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Rehabilitation for the Head and Neck Cancer Patient

Rehabilitation for the Head and Neck Cancer Patient

Although head and neck cancer accounts for only about 5% of all malignancies, the functional and cosmetic changes that result from the tumor or its treatment pose a challenge to the health-care community. In today’s health-care environment, we are being forced or at least encouraged to decrease the length of hospital stay for patients following all types of surgical procedures. As a result, the inpatient census for most units has decreased substantially, causing many specialized patient care units to close.

Head and neck surgical units have been drastically affected by these closures. The postoperative patient with a head and neck tumor not only has less time in the hospital to recover and learn how to provide self-care but also may receive care and instruction from nurses or allied health personnel unfamiliar with the specialized needs of this patient population.

The head and neck surgical patient may be placed in an intensive care unit for a few days after surgery when the acute-care needs of airway management and incision care are the most important. Following this acute phase, much of the care required is related to rehabilitation and preparing the patient and family to assume the care that will be needed on an ongoing basis.[1-3] Nurses from a general medical surgical or oncology unit may not have been trained in the specialized needs of these patients.

Ms. Clarke briefly reviews the nursing care necessary for the postoperative head and neck surgical patient. She discusses in general terms care of the tracheostomy tube and airway and the oral cavity and incisional care required for the routine patient, as well as the patient with complications or a free flap. She mentions the importance of a feeding tube for nutritional support.

The scope of this article is limited to the rehabilitation of the patient after head and neck surgery. Therefore, the reader should realize that additional resources will be necessary to fully understand the complex care required by this group of patients.

Teaching Self-Care

Ms. Clarke mentions Dropkin’s research on patients' readiness for self-care. Patients must be prepared to look in the mirror and acknowledge the changes that the tumor and surgery have made before they will be able to comprehend the instruction provided by the nurse.[4] Most of the time, nurses do not have the luxury of allowing patients to adapt to the changes in appearance before they begin teaching self-care. With the push for early discharge, nurses must use every available moment to instruct and reinforce self-care with patients and their families or significant others. Additional research about self-care and patient readiness to learn will be needed to adapt instructions to the decreased hospital stay.[4]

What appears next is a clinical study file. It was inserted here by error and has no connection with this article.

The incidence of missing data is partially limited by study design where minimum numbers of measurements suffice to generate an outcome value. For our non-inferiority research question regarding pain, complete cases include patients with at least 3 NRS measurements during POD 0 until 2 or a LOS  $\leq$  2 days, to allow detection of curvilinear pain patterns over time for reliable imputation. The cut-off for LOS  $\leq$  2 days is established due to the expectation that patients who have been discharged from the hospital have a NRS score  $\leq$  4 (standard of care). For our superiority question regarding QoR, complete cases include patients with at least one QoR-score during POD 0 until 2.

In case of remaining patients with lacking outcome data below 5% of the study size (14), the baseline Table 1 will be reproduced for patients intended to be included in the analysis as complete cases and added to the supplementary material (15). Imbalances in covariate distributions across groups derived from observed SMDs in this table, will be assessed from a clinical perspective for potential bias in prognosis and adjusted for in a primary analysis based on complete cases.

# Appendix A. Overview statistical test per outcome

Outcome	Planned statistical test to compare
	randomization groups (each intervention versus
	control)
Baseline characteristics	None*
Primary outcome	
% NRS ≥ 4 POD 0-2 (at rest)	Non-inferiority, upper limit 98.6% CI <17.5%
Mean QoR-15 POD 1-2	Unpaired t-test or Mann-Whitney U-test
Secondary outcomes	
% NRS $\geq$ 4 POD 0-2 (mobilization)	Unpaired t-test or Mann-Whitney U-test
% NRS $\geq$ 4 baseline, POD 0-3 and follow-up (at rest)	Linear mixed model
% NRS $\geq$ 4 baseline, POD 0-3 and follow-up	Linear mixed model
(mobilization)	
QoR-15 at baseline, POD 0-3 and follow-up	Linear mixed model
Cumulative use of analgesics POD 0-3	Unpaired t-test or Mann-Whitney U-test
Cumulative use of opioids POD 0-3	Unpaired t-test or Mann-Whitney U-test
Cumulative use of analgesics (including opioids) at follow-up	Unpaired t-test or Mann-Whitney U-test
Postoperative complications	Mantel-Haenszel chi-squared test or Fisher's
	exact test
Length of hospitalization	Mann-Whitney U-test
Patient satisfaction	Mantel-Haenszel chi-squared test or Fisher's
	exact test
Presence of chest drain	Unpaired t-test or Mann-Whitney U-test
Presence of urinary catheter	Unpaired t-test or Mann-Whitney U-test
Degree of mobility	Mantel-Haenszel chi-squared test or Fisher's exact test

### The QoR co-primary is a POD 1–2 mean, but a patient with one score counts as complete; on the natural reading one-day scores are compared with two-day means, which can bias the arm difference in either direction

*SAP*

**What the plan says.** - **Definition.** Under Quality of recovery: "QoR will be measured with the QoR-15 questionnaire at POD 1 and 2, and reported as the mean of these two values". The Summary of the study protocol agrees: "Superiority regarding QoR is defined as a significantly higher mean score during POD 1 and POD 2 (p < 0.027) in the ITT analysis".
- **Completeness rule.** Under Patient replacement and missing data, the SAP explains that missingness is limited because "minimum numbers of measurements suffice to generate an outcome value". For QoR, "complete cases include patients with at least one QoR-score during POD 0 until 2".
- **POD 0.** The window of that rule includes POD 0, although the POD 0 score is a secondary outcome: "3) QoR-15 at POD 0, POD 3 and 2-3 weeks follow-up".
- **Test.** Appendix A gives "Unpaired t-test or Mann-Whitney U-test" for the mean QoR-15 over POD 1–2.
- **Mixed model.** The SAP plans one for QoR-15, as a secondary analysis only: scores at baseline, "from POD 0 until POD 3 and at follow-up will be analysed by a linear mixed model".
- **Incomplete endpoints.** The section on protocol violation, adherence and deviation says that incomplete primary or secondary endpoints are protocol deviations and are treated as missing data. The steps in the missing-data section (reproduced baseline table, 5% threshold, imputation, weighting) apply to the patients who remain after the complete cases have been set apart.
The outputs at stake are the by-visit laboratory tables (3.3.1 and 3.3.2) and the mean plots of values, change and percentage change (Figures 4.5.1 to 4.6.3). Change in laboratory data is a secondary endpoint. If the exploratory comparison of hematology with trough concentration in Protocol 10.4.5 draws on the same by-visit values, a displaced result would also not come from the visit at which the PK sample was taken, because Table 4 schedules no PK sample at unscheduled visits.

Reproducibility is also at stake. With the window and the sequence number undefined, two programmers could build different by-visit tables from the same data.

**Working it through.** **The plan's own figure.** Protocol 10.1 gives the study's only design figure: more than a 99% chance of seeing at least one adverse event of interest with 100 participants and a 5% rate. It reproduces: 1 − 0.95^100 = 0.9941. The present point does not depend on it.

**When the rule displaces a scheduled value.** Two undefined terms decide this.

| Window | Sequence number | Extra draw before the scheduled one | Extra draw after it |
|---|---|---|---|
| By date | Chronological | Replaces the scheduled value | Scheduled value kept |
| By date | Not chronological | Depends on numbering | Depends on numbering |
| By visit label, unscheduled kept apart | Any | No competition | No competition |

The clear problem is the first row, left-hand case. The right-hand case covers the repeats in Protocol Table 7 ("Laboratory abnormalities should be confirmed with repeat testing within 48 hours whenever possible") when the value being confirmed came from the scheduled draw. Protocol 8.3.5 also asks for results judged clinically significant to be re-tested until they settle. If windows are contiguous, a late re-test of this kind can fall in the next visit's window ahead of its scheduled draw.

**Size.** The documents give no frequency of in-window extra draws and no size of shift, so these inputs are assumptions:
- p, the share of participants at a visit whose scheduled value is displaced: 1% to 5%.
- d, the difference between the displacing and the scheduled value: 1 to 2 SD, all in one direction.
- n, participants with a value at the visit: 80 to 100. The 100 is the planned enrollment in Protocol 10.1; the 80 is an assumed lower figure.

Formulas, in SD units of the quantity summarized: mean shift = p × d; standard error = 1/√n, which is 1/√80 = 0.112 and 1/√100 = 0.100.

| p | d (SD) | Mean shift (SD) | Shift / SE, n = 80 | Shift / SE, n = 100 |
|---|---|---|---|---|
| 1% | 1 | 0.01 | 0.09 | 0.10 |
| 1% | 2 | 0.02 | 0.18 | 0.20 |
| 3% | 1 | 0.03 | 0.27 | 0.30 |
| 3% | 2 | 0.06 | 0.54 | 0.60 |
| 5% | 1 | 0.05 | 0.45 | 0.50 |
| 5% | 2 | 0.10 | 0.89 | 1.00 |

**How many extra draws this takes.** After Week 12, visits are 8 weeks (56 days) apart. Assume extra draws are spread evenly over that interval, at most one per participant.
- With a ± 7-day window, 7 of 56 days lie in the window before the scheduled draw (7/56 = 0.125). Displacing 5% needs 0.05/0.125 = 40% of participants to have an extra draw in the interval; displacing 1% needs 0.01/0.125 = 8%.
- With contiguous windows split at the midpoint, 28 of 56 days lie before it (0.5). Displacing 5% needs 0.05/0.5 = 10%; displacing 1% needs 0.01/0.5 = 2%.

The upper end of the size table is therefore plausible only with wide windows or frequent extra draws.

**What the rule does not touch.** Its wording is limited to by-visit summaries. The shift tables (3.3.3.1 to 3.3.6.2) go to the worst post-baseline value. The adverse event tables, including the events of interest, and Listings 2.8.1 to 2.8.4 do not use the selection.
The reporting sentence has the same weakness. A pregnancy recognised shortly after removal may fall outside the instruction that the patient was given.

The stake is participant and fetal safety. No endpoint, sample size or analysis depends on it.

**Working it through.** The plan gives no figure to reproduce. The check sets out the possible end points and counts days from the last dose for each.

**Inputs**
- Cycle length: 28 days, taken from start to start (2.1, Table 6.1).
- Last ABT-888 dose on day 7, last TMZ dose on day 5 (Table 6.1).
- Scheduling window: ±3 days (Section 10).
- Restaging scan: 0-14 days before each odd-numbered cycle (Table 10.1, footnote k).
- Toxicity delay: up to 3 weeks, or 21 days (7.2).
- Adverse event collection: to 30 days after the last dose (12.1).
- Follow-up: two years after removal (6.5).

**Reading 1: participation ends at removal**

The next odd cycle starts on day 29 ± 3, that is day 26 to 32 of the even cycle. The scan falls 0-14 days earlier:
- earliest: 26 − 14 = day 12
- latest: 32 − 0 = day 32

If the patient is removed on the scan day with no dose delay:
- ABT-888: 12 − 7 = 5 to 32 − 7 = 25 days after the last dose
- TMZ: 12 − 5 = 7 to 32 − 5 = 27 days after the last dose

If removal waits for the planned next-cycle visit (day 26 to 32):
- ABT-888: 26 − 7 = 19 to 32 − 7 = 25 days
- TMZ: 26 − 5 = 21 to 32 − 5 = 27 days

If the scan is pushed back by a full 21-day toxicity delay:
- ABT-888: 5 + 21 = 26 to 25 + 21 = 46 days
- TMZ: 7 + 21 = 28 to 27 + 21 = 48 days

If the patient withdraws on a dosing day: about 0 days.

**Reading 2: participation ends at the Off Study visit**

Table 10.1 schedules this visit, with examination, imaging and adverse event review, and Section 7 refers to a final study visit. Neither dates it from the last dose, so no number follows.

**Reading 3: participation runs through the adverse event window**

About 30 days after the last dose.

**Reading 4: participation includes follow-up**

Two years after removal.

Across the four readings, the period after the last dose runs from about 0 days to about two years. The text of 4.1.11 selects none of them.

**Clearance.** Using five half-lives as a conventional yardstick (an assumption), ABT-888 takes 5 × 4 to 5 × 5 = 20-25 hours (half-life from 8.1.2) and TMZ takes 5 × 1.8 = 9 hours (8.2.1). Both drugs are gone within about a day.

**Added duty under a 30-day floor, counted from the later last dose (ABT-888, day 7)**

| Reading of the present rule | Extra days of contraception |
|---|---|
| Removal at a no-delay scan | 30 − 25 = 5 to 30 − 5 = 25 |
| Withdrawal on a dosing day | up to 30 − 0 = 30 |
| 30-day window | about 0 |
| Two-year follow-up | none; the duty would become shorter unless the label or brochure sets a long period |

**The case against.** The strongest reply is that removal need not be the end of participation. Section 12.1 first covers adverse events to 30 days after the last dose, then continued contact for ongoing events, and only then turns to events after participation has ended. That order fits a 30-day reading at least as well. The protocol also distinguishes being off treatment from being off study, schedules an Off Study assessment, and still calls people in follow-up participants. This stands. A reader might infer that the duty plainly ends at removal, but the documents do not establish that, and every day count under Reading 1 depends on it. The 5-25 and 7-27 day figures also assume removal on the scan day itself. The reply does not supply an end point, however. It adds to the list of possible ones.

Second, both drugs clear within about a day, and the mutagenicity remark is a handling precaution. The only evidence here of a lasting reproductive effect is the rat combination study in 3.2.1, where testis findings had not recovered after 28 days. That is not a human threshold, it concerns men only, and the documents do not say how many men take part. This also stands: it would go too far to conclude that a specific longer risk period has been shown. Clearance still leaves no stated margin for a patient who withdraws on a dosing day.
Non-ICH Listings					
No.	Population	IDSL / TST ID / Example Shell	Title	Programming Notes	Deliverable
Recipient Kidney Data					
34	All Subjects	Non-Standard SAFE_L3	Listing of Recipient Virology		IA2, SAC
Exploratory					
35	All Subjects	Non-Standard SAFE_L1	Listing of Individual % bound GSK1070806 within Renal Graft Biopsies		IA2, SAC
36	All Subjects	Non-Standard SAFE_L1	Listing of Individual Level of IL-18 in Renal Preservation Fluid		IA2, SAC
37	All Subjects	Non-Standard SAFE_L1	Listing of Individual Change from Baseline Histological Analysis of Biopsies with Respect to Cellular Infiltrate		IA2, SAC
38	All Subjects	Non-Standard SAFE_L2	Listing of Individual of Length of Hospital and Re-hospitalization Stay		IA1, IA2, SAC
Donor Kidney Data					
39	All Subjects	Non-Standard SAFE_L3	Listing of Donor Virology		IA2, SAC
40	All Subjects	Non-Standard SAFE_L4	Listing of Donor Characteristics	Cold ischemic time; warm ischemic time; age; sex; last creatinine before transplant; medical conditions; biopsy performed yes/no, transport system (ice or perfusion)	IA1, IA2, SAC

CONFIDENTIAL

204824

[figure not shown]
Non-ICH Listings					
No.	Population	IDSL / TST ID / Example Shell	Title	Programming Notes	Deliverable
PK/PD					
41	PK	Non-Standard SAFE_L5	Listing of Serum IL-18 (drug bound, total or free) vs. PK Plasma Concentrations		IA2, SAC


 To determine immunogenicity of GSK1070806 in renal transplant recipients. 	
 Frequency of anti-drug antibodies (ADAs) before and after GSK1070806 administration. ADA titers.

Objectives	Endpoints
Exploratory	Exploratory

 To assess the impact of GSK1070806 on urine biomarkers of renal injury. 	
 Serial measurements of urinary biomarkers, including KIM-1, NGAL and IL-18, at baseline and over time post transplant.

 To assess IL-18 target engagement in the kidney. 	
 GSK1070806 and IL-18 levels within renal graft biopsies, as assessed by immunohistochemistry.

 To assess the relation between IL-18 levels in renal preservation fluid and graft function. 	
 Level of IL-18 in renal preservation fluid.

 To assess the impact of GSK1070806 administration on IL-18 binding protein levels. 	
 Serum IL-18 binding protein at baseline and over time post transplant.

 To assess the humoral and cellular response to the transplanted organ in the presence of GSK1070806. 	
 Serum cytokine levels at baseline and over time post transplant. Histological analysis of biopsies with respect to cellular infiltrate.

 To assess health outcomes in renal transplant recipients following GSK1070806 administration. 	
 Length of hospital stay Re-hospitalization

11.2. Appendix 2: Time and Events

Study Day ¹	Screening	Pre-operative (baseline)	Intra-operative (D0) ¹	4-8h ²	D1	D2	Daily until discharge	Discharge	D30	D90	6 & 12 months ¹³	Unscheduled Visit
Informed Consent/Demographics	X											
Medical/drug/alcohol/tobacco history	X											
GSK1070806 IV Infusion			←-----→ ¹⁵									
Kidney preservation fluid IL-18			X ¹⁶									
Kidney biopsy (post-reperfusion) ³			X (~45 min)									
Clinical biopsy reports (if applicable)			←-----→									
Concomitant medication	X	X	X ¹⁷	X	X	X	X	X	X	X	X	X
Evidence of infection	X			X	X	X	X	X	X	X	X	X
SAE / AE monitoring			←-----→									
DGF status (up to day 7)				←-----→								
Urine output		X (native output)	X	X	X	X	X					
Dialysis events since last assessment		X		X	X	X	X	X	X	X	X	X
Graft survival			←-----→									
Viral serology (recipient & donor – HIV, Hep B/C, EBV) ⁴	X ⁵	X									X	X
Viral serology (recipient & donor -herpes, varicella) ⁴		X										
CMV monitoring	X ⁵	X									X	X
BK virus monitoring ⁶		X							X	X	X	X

Rehabilitation Team

The hospital staff must work with the office/clinic staff and the home health nurses in providing continuity of care and instruction. Because the patient will not be in the hospital for an indefinite time, teaching must start in the office prior to surgery and continue in the home after discharge.[3] Reinforcement of instruction and procedures, referrals to support groups and rehabilitation services, and constant patient follow-up by telephone and in person may replace some of the supervision that previously took place in the hospital.

All verbal instructions should be supplemented with written guidelines so that the patient and family have a resource if problems arise. The staff may also find it useful to develop an instructional videotape to enhance verbal instructions and provide demonstrations of rehabilitation procedures. One must remember that these teaching tools are only aids and serve to enhance direct-patient teaching; they are not intended to replace the personal teaching provided by the nurse.

Ms. Clarke’s discussion of a rehabilitation team working with this group of patients is an excellent way to guarantee that they will be offered services that will enhance their rehabilitation. The use of clinical pathways is another means by which both the experienced and the inexperienced nurse can ensure that patients receive the coordinated rehabilitative services that are needed.

Educational resources for the nurse who will be providing care to the head and neck surgical patient are mentioned in the article. The American Cancer Society and the Society of Otorhinolaryngology—Head and Neck Nurses are resources available to nurses. The Lost Chord Club and SPOHNC (Support for People with Oral and Head and Neck Cancer, PO Box 53, Locust Valley, NY 11560-0053) are support groups for the patient and family/significant others.[5] Part of the rehabilitation can come from people who have “been there” and found ways to overcome some of the problems.

We all realize that the health care we provide must be cost-effective. At the same time, we must also provide care to patients that will allow them to return to an acceptable quality of life.

References

1. Baker C: A functional status scale for measuring quality of life outcomes in head and neck cancer patients. Cancer Nurs 18(6):452-457, 1995.

2. Deleyiannis FWB, Weymuller EA: Quality of life in patients with head and neck cancer, in Myers EN, Suen JY (eds): Cancer of the Head and Neck, pp 904-916. Philadelphia, WB Saunders, 1996.

3. Sigler BA, Edwards AT, Wilkerson J: Nursing care, in Myers EN, Suen JY (eds): Cancer of the Head and Neck, pp 818-839. Philadelphia, WB Saunders, 1996.

4. Dropkin MJ: Coping with disfigurement/dysfunction and length of hospital stay after head and neck surgery. Oral Head Neck Nurs 15(1):22-27, 1997.

5. SPOHNC: Support group available for patients with head and neck cancer. Oral Head Neck Nurs 14(4):14, 1996.

 
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